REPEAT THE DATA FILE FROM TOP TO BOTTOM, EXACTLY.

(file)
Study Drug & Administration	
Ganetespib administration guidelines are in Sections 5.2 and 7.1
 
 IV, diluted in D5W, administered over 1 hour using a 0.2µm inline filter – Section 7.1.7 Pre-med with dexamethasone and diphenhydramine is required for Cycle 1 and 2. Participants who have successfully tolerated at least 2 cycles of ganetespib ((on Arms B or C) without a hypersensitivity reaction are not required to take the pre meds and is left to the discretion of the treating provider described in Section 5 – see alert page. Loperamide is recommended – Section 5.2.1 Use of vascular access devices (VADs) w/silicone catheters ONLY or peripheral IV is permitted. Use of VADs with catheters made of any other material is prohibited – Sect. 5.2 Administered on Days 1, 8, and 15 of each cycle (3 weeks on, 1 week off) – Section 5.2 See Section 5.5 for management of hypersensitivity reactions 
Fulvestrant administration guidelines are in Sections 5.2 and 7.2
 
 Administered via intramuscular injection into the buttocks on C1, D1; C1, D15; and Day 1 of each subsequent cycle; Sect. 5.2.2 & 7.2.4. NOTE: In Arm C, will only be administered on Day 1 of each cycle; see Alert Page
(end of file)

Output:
Study Drug & Administration	
Ganetespib administration guidelines are in Sections 5.2 and 7.1
 
 IV, diluted in D5W, administered over 1 hour using a 0.2µm inline filter – Section 7.1.7 Pre-med with dexamethasone and diphenhydramine is required for Cycle 1 and 2. Participants who have successfully tolerated at least 2 cycles of ganetespib ((on Arms B or C) without a hypersensitivity reaction are not required to take the pre meds and is left to the discretion of the treating provider described in Section 5 – see alert page. Loperamide is recommended – Section 5.2.1 Use of vascular access devices (VADs) w/silicone catheters ONLY or peripheral IV is permitted. Use of VADs with catheters made of any other material is prohibited – Sect. 5.2 Administered on Days 1, 8, and 15 of each cycle (3 weeks on, 1 week off) – Section 5.2 See Section 5.5 for management of hypersensitivity reactions 
Fulvestrant administration guidelines are in Sections 5.2 and 7.2
 
 Administered via intramuscular injection into the buttocks on C1, D1; C1, D15; and Day 1 of each subsequent cycle; Sect. 5.2.2 & 7.2.4. NOTE: In Arm C, will only be administered on Day 1 of each cycle; see Alert Page